When Caliban comes out of his shack, the insults really fly. Caliban wishes for Prospero and Miranda to break out in blisters all over their bodies, and Prospero says that tonight Caliban will have such bad cramps it will be worse than being stung by a bunch of bees. Caliban reveals that he's bitter because he thinks Prospero has treated him unfairly.

This island should be Caliban's—he was here first. When Prospero first arrived, he initially took Caliban in, fed him, and taught him to speak. Caliban loved Prospero so that he showed him all the secrets of the island, and then Prospero made him a slave and restricted him to a small rocky part of the island, while Prospero and Miranda enjoyed the rest of it. Thou didst prevent me. I had peopled else This isle with Calibans. In fact, he even admits that he was trying to populate the island with a bunch of little Calibandas or maybe Miracals.

I pitied thee, Took pains to make thee speak, taught thee each hour One thing or other. When thou didst not, savage, Know thine own meaning, but wouldst gabble like A thing most brutish, I endowed thy purposes With words that made them known. Therefore wast thou Deservedly confined into this rock, Who hadst deserved more than a prison. Needless to say, Miranda's not real fond of Caliban.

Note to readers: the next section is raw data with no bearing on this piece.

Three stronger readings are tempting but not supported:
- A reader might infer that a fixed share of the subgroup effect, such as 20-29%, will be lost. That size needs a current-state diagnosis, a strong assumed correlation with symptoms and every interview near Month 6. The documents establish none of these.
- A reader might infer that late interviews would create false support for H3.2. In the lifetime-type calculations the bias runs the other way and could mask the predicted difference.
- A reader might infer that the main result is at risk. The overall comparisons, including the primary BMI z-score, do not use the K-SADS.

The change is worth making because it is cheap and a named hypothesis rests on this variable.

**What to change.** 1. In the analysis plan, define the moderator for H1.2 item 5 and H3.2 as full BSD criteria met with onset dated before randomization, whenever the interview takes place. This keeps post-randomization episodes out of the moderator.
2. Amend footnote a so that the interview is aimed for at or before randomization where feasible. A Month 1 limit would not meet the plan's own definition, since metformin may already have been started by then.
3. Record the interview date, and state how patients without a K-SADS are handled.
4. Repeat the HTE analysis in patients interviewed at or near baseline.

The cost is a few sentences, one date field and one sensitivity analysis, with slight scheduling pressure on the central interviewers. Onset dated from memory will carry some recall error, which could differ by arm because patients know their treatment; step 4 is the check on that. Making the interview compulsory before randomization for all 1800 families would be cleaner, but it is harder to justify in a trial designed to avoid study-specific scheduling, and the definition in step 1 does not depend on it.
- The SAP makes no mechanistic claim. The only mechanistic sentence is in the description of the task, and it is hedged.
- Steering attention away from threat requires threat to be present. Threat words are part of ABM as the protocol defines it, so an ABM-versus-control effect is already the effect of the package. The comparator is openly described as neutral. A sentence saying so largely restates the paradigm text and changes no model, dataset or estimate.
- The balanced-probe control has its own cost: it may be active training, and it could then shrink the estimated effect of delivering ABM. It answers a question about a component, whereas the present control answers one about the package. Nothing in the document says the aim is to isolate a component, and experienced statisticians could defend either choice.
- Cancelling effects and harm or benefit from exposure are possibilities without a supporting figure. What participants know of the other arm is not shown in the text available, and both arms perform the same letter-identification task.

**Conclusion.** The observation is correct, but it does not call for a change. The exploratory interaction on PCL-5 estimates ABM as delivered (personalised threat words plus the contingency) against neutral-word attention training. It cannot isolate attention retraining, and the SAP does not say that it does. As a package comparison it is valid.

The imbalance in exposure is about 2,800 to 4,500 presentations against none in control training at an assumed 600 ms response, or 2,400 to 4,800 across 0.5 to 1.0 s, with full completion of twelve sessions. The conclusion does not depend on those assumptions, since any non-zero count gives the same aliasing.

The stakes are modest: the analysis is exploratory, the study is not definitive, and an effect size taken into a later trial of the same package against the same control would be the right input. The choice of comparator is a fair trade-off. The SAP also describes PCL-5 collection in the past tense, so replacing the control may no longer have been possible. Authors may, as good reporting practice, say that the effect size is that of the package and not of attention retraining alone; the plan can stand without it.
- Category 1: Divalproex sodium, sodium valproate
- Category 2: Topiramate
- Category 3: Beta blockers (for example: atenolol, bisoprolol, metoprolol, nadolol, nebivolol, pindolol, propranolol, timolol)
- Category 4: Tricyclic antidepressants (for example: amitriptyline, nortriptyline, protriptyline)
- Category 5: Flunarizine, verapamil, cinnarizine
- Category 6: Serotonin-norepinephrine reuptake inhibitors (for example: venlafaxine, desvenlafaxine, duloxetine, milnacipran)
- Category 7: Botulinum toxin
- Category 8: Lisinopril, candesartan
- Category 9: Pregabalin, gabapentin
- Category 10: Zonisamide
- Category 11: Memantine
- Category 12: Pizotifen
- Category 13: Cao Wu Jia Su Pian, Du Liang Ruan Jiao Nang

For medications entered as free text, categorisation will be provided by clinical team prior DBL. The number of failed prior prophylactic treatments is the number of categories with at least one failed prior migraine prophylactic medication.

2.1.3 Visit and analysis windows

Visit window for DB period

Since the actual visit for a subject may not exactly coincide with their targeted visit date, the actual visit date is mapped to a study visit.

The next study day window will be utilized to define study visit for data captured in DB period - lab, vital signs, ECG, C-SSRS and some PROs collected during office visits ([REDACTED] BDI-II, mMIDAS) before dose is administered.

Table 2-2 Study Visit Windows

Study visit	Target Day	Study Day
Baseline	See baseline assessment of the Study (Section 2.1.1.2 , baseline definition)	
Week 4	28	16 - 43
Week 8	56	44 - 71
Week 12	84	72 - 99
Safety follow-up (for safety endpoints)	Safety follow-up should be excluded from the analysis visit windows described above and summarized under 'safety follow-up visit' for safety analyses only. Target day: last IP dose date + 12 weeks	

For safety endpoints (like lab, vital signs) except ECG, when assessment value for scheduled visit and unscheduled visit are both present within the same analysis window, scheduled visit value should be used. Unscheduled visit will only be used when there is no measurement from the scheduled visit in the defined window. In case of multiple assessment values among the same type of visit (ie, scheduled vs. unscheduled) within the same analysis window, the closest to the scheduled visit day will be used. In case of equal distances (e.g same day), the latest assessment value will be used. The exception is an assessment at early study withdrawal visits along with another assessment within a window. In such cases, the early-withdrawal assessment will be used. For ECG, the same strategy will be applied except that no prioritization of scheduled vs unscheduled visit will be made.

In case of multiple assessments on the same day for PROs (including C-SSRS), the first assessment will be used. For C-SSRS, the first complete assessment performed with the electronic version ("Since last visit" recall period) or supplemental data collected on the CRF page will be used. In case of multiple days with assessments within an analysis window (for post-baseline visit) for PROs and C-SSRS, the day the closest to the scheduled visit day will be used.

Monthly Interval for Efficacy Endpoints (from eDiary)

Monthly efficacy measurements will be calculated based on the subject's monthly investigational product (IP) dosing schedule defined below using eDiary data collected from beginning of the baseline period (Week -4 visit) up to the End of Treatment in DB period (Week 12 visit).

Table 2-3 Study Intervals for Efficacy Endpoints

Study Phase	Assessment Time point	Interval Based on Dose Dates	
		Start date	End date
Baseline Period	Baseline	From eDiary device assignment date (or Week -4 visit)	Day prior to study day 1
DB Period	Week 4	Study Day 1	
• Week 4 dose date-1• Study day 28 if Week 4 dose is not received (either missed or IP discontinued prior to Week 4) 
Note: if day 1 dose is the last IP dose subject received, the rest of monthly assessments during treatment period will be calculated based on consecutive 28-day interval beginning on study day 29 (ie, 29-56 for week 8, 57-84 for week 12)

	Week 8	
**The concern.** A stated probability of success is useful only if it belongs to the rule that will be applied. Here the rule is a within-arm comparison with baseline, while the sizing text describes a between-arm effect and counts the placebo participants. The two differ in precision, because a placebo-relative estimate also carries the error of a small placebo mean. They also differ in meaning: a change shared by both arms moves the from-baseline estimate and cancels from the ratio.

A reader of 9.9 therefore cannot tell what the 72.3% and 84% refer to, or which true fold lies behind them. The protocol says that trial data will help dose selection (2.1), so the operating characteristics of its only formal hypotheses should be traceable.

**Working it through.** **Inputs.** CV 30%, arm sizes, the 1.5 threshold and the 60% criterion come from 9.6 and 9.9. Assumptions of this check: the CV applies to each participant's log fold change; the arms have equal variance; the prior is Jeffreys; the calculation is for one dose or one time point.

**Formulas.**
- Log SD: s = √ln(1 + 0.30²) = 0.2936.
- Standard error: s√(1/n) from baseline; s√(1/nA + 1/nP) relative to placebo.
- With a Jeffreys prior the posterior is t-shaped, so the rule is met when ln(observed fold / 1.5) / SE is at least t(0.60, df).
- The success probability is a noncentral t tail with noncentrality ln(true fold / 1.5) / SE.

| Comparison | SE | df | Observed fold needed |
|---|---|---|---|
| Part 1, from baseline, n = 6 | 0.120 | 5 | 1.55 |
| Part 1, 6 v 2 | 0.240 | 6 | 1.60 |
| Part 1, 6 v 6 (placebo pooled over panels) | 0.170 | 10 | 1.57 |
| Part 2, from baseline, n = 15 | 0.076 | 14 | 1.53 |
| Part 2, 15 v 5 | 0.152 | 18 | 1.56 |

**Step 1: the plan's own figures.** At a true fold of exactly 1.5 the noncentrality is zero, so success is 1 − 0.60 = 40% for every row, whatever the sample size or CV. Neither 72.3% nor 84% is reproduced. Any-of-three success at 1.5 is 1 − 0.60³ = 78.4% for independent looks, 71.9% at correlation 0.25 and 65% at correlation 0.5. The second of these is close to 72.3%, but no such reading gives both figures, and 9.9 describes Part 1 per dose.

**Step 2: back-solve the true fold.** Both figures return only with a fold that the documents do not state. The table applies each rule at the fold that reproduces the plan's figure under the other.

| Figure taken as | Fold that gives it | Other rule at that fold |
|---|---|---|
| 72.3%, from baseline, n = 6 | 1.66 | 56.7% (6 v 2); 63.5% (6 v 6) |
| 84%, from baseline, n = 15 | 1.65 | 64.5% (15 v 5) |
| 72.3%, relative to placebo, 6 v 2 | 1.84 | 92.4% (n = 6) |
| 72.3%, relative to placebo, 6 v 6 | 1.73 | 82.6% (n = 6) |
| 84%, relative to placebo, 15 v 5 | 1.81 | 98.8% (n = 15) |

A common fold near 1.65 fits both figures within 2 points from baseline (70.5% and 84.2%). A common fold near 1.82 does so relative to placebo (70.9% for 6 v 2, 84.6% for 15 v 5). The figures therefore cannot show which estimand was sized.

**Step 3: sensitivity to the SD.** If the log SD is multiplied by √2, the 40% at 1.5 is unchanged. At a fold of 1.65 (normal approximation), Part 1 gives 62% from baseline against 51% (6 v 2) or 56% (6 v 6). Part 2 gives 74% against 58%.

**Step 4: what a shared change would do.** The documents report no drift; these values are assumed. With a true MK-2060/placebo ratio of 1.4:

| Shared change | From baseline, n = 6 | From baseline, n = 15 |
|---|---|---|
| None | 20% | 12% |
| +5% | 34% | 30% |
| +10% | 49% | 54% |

She helped him learn to speak and he tried to violate her. She thinks he deserves to be confined to his rock. The red plague rid you For learning me your language! Reading beyond Sonnet The Art of Shakespeare's Sonnets. Belknap-Harvard University Press, With Three Hundred Years of Commentary. Fairleigh Dickinson University Press, New Haven and London: Yale University Press, Folger Shakespeare Library Chelsea House Publishers, A Companion to Shakespeare's Sonnets.

Such Is My Love: A Study of Shakespeare's Sonnets. University Of Chicago Press, Sex and society in Shakespeare's age Simon Foreman the astrologer. First edition and facsimile Shakespeare, William Lee, Sidney , ed. Being a reproduction in facsimile of the first edition. Variorum editions Alden, Raymond Macdonald , ed.